A level Biology exam revision resources written by A level Examiners


The heart is a hollow pear-shaped muscular organ, that is situated between the lungs in the middle of the chest. It's role is to pump blood through the body, supplying cells with metabolites and removing waste.

The heart has four chambers: a small upper chamber (atrium), and a large lower chamber (ventricle) on each side. The adult human heart is approximately the size of a clenched fist. The anatomical knowledge needed for A level includes all the labelling in figure 3 below.

Figure 3 : Anatomical knowledge of the heart
Circulation, the heart

As the heart is a pump it can be viewed from an engineering viewpoint.

General Description:

2 pumps linked in series, self lubricating, self regulating, operational lifetime approximately 75-86yrs


Inverted cone shape,
Base width approximately 100mm,
Max. length approximately 155mm, Weight approximately 300g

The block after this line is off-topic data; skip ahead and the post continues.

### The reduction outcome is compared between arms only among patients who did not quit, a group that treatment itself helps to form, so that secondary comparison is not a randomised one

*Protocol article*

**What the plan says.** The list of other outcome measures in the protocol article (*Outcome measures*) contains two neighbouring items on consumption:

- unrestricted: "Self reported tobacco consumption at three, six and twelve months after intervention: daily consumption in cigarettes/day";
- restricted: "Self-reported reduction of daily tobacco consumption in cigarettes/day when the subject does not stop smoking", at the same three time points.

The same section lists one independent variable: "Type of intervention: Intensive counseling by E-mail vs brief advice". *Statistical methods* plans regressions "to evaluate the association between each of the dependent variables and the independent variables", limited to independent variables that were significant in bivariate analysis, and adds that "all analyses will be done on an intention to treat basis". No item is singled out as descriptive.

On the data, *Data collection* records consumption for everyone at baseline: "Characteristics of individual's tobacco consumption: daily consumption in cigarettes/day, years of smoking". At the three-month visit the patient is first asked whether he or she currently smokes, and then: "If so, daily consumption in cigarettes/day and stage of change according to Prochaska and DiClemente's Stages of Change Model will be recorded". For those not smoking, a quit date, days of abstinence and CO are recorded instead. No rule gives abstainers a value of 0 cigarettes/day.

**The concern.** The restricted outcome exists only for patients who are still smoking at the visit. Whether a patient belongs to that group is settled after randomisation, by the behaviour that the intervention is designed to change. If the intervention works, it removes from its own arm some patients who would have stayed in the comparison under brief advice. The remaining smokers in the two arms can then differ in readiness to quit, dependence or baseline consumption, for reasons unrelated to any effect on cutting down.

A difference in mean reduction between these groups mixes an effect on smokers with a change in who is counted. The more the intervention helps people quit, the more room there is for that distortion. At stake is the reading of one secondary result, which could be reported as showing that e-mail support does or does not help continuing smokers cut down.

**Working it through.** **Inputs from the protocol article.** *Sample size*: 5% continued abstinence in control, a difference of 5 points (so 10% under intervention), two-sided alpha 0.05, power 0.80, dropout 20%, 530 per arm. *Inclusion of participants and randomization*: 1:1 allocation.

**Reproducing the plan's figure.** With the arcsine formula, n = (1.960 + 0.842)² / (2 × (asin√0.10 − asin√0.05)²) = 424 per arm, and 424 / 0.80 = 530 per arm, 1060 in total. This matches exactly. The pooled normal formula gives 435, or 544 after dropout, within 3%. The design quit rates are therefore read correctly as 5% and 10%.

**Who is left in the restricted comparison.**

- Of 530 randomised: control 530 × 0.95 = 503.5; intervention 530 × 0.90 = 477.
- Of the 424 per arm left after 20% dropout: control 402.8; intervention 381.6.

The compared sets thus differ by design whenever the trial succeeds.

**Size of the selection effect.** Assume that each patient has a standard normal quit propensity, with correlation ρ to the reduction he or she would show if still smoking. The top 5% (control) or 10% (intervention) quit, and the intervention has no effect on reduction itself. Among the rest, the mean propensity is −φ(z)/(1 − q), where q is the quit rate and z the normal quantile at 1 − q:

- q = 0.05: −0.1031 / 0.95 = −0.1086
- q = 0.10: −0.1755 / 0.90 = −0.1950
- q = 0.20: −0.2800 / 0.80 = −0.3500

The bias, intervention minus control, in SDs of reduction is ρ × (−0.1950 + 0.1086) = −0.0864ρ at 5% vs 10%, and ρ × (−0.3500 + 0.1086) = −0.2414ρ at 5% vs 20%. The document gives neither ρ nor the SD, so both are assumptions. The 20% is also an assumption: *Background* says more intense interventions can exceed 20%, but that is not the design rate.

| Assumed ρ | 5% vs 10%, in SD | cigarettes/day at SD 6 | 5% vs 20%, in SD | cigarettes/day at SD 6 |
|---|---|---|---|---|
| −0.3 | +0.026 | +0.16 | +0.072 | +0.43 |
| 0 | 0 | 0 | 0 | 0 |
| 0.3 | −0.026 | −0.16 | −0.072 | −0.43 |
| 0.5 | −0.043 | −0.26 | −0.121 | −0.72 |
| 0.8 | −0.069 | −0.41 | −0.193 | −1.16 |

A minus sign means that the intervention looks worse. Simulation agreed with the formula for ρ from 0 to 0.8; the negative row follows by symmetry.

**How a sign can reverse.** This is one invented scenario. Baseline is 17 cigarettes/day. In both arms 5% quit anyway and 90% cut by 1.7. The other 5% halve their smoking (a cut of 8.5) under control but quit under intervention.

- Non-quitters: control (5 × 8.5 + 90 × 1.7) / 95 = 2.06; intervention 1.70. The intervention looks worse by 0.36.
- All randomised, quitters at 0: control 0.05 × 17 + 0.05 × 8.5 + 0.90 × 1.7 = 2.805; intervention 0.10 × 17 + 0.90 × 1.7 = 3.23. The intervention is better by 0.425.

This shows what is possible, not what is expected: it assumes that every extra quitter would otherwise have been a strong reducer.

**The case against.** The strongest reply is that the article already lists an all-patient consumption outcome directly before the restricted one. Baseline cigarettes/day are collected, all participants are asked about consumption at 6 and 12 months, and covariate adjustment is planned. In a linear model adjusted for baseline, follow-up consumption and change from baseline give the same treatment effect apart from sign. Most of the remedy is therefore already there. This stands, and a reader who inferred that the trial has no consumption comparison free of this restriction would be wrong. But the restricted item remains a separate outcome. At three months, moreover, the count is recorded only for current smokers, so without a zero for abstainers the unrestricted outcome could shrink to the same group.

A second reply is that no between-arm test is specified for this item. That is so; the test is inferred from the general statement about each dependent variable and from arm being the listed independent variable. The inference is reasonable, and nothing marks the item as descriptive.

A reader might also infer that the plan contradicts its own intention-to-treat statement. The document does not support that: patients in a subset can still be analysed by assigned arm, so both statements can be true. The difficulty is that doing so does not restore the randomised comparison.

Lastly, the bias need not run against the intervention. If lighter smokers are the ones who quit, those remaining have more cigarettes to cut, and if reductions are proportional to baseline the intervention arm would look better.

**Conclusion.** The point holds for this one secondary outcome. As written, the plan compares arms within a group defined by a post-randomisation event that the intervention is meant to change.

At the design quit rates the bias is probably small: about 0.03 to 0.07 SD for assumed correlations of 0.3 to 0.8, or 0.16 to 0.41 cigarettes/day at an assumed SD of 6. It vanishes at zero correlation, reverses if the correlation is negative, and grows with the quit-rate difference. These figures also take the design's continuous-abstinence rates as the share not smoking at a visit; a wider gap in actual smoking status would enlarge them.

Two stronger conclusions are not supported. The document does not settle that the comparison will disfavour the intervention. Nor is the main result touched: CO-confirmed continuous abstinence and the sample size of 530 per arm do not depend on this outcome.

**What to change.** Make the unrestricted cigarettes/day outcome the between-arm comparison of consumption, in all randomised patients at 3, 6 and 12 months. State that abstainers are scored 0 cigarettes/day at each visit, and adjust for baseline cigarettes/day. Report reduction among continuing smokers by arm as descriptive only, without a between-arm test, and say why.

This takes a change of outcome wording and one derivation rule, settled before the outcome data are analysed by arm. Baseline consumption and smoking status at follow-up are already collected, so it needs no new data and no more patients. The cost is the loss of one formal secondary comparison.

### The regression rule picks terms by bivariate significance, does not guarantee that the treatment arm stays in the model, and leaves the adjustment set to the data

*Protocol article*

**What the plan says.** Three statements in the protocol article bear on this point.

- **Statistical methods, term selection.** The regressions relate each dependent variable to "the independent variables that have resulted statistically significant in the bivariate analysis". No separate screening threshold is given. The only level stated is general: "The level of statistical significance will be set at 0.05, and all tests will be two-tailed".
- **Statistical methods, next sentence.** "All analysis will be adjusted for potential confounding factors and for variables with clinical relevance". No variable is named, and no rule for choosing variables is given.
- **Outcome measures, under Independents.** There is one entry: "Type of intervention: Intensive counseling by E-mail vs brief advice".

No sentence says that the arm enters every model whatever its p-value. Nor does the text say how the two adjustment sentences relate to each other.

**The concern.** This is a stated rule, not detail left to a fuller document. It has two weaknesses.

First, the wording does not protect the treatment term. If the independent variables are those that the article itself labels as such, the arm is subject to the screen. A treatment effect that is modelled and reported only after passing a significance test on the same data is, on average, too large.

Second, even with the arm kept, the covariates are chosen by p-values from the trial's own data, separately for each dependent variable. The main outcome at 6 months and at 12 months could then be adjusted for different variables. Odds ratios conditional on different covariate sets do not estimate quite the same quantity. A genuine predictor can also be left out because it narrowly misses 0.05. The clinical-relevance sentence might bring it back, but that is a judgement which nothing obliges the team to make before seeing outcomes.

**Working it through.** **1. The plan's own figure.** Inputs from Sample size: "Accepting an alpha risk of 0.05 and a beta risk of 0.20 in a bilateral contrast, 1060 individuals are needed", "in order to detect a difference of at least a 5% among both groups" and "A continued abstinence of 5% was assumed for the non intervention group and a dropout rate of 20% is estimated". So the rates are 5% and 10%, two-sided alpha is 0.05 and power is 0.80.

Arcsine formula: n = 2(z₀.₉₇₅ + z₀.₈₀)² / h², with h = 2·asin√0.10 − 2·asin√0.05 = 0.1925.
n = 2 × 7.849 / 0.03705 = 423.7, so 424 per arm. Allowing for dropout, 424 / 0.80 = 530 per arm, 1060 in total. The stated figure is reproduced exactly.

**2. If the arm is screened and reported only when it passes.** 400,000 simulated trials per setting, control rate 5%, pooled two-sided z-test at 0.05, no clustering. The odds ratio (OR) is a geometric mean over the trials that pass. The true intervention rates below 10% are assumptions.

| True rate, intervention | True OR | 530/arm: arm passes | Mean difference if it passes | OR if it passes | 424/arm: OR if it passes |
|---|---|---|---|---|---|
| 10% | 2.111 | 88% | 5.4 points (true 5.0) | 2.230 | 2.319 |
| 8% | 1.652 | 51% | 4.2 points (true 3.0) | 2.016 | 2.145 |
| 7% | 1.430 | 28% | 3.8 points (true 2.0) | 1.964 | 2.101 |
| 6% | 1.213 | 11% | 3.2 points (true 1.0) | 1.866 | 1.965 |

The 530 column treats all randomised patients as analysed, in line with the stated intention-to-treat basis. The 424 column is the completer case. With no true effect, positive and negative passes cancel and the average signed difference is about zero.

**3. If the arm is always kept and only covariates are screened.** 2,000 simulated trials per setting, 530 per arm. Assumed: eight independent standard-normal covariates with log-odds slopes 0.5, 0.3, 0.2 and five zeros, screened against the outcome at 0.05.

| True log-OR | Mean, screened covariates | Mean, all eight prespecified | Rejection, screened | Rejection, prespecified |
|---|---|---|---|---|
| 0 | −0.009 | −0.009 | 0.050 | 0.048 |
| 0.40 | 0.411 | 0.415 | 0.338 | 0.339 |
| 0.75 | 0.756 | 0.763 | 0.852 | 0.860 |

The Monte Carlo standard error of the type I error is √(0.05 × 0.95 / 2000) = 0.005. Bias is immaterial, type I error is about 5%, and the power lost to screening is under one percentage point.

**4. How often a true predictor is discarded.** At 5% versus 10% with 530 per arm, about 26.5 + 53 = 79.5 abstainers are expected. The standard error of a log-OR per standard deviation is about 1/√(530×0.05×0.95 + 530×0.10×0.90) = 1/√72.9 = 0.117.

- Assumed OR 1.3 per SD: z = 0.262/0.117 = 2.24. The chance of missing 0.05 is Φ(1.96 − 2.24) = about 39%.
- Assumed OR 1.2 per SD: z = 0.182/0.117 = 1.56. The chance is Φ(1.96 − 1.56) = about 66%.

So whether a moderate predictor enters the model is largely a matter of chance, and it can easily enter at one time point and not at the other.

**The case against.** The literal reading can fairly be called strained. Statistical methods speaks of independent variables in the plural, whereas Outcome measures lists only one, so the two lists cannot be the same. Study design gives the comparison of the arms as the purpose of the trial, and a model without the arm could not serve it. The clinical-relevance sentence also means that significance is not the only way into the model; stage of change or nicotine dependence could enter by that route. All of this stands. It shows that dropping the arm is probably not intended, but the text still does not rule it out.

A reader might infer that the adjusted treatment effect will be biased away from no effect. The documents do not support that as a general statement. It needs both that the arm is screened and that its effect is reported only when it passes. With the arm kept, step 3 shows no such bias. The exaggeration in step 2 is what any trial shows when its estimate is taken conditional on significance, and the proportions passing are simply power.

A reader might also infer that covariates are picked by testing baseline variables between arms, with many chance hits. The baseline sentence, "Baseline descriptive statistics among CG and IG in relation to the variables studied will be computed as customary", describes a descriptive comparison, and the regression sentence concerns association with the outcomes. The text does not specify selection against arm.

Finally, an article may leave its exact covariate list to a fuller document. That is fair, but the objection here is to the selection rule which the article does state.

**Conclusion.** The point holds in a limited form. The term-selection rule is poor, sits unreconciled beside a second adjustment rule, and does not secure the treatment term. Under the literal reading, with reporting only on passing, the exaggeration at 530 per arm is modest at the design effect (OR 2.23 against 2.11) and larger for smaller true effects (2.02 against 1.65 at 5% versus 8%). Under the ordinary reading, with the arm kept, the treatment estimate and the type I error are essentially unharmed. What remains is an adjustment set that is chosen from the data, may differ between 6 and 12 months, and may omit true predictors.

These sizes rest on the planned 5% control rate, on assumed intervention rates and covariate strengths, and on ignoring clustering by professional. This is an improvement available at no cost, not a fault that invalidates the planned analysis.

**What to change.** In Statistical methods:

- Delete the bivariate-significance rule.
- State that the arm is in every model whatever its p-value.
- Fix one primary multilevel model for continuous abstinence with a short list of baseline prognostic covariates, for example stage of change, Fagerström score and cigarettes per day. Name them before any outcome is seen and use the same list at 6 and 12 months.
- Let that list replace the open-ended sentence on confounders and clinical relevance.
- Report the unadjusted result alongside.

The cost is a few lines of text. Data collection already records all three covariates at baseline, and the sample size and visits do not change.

Performance data:

Cardiac Output (CO or Q) = Stroke Volume (SV (ml)) x Heart Rate (HR (beats per minute))

Resting Cardiac Output approximately 5-8 lm-1 (peak approximately 30 lm-1)

Resting Stroke Volume approximately 80-120 ml

Resting Heart Rate approximately 68 bpm

Construction material:

Cardiac muscle, special feature no fatigue or oxygen debt

The type of muscle that the heart is constructed from allows the continuous pumping action of the heart to be maintained throughout life without pause or rest. Table 1, compares cardiac muscle with skeletal muscle.

Table 1 : Comparing cardiac muscle with skeletal muscle
Comparing cardiac muscle with skeletal muscle. Type of muscle, Control,	skeletal, voluntary, cardiac, involuntary. Type of muscle, Initiation of contraction,	skeletal, nerve impulses (from brain), cardiac, autorhythmic contractions (myogenic from s.a. node). Type of muscle, Arrangement of fibres,	skeletal, parallel, cardiac, interwoven, intercalating. Type of muscle, Mitochondria,	skeletal, less/smaller, cardiac, more/larger.

Figure 4 : Cardiac Muscle Fibres

Cardiac muscle cells are all interconnected as can be seen in figure 4, above. They are able to conduct nerve impulses from cell to cell. So if an impulse is released (from the pacemaker) it will spread through the cardiac muscle causing contraction as it spreads.

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